It is well known that Win9x variants prior to Windows 98 have a tendency to crash on fast CPUs. The definition of “fast” is of course fuzzy but the problems were known to occur on AMD K6-2 processors running at 350 MHz or faster as early as 1998. This led to some acrimony when Microsoft attempted to charge $35 for the fix. The crashes were intermittent on the 350 MHz parts but harder to avoid with faster clock speeds. The problem soon started affecting other CPUs with higher frequencies, but it didn’t affect Intel processors for a while. Were Intel CPUs somehow better? Not exactly, but there was a reason for that; more about it later. I have been long aware of this problem but never looked into the details. And when I did, at first I didn’t realize it. An acquaintance mentioned that Windows 3.11 for Workgroups no longer works in a VM. A good and interesting read.
Let us say you are an independent developer and it is time to publish your app to the world. To make it easier, you build an installer and start distributing it. A courageous early adopter downloads and runs it, only to be greeted by this strongly worded warning: Indeed, in today’s Windows environment, Microsoft actively blocks binaries from running; thanks to “SmartScreen”. This article details some of the problems with SmartSCreen, which in theory could be an important and useful technology.
Keivan Beigi, the developer behind AppGet, a package manager for Windows, claims Microsoft copied his software. He was contacted by Microsoft as a possible hire, and flew in to Microsoft’s headquarters to talk about AppGet, and after suddenly being ghosted, Microsoft announced WinGet – what he claims is pretty much a direct copy. Realistically, no matter how hard I tried to promote AppGet, it would never grow at the rate a Microsoft solution would. I didn’t create AppGet to get rich or to become famous or get hired by Microsoft. I created AppGet because I thought us Windows users deserved a decent app management experience too. What bothers me is how the whole thing was handled. The slow and dreadful communication speed. The total radio silence at the end. But the part that hurts the most was the announcement. AppGet, which is objectively where most ideas for WinGet came from, was only mentioned as another package manager that just happened to exist; While other package managers that WinGet shares very little with were mentioned and explained much more deliberately. This is the kind of stuff big tech does, so it really shouldn’t come as a surprise to anyone.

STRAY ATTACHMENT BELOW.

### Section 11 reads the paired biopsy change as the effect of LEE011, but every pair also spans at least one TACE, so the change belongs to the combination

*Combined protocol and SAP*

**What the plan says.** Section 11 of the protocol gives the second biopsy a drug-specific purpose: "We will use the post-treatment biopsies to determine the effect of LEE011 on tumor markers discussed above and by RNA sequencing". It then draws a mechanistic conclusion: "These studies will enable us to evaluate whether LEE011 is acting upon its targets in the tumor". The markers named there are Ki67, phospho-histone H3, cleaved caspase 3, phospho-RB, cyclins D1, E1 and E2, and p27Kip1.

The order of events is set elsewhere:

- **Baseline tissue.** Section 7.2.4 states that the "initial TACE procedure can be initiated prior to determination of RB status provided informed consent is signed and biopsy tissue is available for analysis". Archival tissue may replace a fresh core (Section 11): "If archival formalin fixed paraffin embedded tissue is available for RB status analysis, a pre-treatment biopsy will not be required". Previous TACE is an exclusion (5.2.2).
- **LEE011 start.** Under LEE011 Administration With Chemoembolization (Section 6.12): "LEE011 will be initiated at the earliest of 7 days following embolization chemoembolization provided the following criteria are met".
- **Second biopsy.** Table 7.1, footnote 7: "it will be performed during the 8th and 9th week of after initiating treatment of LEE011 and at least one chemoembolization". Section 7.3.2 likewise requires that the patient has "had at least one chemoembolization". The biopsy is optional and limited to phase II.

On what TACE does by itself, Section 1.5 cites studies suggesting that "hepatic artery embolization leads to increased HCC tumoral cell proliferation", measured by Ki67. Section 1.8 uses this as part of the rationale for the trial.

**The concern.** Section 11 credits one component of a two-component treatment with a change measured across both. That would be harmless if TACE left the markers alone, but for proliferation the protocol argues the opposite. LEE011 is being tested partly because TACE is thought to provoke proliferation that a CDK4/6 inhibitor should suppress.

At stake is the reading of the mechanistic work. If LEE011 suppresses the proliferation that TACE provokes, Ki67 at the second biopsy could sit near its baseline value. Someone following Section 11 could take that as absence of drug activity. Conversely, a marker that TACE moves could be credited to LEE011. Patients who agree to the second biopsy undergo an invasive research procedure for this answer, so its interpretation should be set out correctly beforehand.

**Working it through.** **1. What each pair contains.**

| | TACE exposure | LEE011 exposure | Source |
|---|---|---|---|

As the world and people’s routines change, it is important that we focus on meeting the over a billion people around the world relying on Windows where they are now. That next step comes today with the release of the Windows 10 May 2020 Update. The May 2020 Update comes with feature improvements that will help save you time and maybe even be a source of fun. The new update is available today for those who want to seek it. You can get the update in a few different ways, visit this blog post to learn more about how to get the May 2020 Update today. MSPowerUser has a detailed article of all the new features.